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Kim Brown
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PostTue Sep 25, 2018 11:19 am 
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The Mountaineers blog

Good article about what we need to do.

But it offers no suggestions; no one has the means to do it, I guess.

What I like about this article is that it doesn’t harsh only on the new hikers today; Romano discusses the earlier wave of hikers ignorant about taking care of the land. Each generation has its negative impact, and each generation deals with how to reduce that impact.

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" I'm really happy about this! … I have very strong good and horrible memories up there."  – oldgranola, NWH’s outdoors advocate.
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Token Civilian
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PostTue Sep 25, 2018 2:17 pm 
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Great article.

I think the suggestions are pretty apparent - newer people engaged in d'bag behavior, knock it off.  You aren't some special snowflake who gets to do what you want.  You have to behave per the norms of this (hiking) society, else it'll be absolutely destroyed.  Turn the stupid speakers off.  Quit dropping the surface deuce bombs or leaving the zombie TP wads.  Pack out what you pack in.  Don't trample the heck out of sensitive terrain.  Etc, etc, etc.

And when you're called on your ill mannered behavior, it's not someone "hating"** on you - it's you "hating" on the environment.
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Kim Brown
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PostTue Sep 25, 2018 3:41 pm 
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The ideas I was looking for are something different than yelling at people who aren't reading the article.

I'm looking for ideas on how organizations can engage these people. Many new hikers don't belong to organizations in the first place, so how would they know to read this or other articles? The Mountaineers has already re-vamped their courses to match the way younger adults want to learn. Messaging for LNT ethics should also be changed in a way that captures new hikers.

Admonishing and calling them names on a blog they don't read won't work.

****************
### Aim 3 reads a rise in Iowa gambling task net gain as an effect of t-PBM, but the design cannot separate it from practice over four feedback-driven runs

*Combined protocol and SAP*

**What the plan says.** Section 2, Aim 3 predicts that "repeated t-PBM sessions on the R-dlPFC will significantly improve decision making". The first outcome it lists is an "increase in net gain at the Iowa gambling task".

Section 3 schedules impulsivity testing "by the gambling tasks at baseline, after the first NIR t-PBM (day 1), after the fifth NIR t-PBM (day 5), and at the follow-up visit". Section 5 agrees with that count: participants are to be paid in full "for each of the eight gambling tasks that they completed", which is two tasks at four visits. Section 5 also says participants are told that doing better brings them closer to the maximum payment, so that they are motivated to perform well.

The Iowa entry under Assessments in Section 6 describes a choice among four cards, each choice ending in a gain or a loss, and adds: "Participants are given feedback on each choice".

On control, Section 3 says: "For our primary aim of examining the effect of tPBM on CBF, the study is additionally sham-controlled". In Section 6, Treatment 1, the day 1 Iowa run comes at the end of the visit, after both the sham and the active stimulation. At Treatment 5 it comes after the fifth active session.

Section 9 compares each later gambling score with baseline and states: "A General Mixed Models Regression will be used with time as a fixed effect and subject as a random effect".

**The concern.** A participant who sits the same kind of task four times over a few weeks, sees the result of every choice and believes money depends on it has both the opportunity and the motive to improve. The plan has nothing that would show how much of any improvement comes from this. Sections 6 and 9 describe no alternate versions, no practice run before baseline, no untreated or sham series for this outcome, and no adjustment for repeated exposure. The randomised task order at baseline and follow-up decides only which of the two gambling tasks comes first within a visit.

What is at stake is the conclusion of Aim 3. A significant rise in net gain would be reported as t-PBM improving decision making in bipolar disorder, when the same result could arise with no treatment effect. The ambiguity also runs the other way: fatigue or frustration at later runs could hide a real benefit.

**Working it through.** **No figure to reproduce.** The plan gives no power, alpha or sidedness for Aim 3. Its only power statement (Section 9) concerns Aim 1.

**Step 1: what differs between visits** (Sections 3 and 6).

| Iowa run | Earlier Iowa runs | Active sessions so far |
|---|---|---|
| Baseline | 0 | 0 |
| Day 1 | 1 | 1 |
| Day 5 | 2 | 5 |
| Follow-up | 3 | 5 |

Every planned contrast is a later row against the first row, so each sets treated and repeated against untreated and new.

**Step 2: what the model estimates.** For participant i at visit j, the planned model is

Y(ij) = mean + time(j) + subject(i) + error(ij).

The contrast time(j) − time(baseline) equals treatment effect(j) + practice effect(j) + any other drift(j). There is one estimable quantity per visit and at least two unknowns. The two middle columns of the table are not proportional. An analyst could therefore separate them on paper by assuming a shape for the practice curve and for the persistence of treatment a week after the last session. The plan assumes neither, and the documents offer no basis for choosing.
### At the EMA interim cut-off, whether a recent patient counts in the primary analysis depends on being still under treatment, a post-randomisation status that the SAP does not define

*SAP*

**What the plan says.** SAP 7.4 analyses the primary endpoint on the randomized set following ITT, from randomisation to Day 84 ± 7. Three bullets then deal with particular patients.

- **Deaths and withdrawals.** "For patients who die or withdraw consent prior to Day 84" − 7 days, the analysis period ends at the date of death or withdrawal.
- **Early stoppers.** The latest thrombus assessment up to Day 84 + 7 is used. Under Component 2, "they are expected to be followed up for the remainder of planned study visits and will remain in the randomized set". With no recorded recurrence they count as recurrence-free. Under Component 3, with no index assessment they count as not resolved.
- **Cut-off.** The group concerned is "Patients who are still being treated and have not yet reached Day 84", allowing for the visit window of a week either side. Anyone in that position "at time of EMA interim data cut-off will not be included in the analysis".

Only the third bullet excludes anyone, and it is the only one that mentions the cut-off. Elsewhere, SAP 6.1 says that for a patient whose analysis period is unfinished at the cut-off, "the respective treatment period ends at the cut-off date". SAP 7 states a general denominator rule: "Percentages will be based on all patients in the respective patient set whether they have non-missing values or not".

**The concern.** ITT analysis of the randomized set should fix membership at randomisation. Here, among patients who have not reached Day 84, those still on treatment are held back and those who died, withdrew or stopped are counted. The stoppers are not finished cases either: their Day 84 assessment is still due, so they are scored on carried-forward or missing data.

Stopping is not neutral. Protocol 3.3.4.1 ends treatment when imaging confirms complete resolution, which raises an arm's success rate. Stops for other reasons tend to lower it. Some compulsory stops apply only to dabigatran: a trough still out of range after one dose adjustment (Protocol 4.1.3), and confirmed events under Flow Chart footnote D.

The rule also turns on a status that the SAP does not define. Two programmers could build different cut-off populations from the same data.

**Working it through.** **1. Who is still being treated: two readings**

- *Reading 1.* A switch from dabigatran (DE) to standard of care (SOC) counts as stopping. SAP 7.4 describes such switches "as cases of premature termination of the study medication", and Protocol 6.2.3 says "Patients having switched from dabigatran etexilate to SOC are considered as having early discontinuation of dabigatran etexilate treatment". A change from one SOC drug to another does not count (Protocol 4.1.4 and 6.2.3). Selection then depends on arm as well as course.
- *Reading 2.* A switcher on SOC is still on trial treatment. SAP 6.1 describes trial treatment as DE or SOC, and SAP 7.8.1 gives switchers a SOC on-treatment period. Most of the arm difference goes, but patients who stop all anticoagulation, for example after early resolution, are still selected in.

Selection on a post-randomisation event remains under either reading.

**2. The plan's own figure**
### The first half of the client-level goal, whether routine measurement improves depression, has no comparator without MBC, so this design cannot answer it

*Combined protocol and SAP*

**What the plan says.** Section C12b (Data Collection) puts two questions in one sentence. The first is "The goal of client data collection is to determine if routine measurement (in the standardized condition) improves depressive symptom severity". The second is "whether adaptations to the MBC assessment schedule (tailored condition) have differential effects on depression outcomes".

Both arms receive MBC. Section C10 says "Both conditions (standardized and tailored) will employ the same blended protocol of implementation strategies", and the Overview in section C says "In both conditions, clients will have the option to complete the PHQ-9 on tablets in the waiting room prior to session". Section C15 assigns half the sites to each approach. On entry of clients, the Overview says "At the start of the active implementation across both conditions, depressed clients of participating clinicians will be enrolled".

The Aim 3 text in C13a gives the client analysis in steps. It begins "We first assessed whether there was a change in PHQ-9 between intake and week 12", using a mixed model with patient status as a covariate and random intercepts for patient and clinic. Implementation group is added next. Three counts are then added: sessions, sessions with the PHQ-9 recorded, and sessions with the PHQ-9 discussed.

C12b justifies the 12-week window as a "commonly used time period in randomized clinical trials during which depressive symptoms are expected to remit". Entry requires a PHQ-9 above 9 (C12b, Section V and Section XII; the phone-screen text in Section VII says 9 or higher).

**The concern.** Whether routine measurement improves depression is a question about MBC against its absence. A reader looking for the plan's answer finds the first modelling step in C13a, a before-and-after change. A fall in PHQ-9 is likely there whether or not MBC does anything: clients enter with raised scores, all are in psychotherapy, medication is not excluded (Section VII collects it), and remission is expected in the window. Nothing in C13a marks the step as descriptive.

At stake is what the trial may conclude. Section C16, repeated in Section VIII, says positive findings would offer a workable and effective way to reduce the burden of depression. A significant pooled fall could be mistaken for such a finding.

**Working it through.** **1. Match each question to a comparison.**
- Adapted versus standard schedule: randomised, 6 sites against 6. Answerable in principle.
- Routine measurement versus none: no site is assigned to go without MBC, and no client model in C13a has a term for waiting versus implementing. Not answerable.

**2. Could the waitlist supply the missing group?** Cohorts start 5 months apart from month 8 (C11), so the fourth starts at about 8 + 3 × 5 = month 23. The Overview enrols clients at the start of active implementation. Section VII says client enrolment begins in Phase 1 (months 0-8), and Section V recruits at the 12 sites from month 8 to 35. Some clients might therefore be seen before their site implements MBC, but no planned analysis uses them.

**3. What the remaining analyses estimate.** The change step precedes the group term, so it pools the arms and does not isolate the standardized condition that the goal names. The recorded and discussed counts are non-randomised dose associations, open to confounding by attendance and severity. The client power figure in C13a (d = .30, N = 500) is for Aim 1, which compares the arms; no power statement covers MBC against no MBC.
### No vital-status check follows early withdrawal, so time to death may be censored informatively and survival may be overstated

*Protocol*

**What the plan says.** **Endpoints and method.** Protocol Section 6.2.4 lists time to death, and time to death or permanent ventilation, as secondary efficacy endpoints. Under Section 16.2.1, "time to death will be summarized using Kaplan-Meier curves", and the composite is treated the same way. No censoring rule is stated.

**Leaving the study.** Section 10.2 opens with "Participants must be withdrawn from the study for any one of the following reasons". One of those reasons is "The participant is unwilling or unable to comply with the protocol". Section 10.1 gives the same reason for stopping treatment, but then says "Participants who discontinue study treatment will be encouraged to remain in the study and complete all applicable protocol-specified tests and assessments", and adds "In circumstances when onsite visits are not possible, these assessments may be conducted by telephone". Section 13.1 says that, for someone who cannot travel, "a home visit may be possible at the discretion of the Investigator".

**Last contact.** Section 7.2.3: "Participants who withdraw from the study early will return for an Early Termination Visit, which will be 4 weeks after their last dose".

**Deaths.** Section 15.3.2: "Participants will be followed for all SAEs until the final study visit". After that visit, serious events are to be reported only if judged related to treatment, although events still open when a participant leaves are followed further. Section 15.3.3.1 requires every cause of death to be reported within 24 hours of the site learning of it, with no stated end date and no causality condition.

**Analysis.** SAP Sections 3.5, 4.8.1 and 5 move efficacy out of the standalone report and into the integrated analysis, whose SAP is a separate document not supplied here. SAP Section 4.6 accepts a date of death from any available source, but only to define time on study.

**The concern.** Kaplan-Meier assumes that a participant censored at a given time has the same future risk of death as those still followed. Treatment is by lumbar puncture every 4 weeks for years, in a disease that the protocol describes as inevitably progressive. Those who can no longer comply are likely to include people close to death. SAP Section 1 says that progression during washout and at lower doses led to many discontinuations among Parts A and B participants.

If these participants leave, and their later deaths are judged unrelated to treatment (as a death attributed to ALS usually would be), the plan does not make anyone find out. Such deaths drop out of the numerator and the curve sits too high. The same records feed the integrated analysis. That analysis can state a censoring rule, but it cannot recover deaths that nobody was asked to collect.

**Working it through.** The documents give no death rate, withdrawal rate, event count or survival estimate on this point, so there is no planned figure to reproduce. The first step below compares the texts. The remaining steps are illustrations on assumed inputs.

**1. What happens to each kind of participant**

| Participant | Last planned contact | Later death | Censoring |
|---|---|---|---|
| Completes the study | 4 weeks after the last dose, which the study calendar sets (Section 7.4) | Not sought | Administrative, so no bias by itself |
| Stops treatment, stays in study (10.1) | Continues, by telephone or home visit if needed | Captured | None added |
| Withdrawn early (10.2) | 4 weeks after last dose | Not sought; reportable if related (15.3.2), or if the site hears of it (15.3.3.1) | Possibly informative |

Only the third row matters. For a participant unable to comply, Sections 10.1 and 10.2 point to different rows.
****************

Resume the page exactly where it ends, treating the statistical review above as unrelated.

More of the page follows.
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" I'm really happy about this! … I have very strong good and horrible memories up there."  – oldgranola, NWH’s outdoors advocate.
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Ski
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PostTue Sep 25, 2018 7:06 pm 
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"Your Stoke Won't Save Us" discussion thread of 05/15/18

At the time the above thread was active, there was also another thread at the same time about the impact "social media" was having on outdoor recreation.

This is definitely not a new subject. We all know what the problem is, but nobody seems to have a solution.

It might be worth considering putting some pressure on outdoor gear retailers (like REI) to push the message in their marketing campaigns. They're making a lot of money peddling gear - they should step up to the plate and take a leadership role.

Just my lousy two cents, as always.

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I have heard the mermaids singing, each to each."
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Token Civilian
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PostWed Sep 26, 2018 9:01 am 
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...the way younger adults want to learn....

Note that I'm not trying to be crabby on this, but it will come across that way.

Well, I want a pony.
I want a new car.
I want a high tech job that is fulfilling.
I want this.
I want that.

That's precisely the problem.  The problem individuals want to go hither and yon and do what they want to do, free from constraints or consequences.

Out in the field at least, berating at the time of the ill mannered behavior is a very appropriate form of social pressure.  Cat gets spay bottled when it is doing something it shouldn't be doing.  Eventually it learns not to do that.  'Bout the same as a verbal rebuke, IMO.  Same with people having fires during fire bans - start dumping water on them, then call them dumb@$$es when they gripe.  Suddenly yelling "Hey!!!!" from close range at someone with stupid speakers, then pointing out that "I don't like loud noises disturbing the peace of the woods, either".  An announced strategy of "tit for tat" in a multi-stage prisoners dilemma game is one way to increase the level of cooperation (and even worked in the cold war - retaliation in kind / Mutually Assured Destruction).

The trouble is, too many people think the above is wrong.  The facts are a strategy of "only carrots" doesn't work.  "Sticks", in this context, social pressure sticks, are required as well.  If more thought the above was right, and did it or some variation of it, the behavior in question would be suppressed.  No one likes being yelled at all the time - kind of makes the activity "not fun".  If everyone knew that nearly every other person in the woods would come over and yell at them and douse their illegal campfire, far fewer illegal campfires would be lit.  To be blunt, the outdoors SHOULD be "not fun" for those that engage in behaviors that abuse it.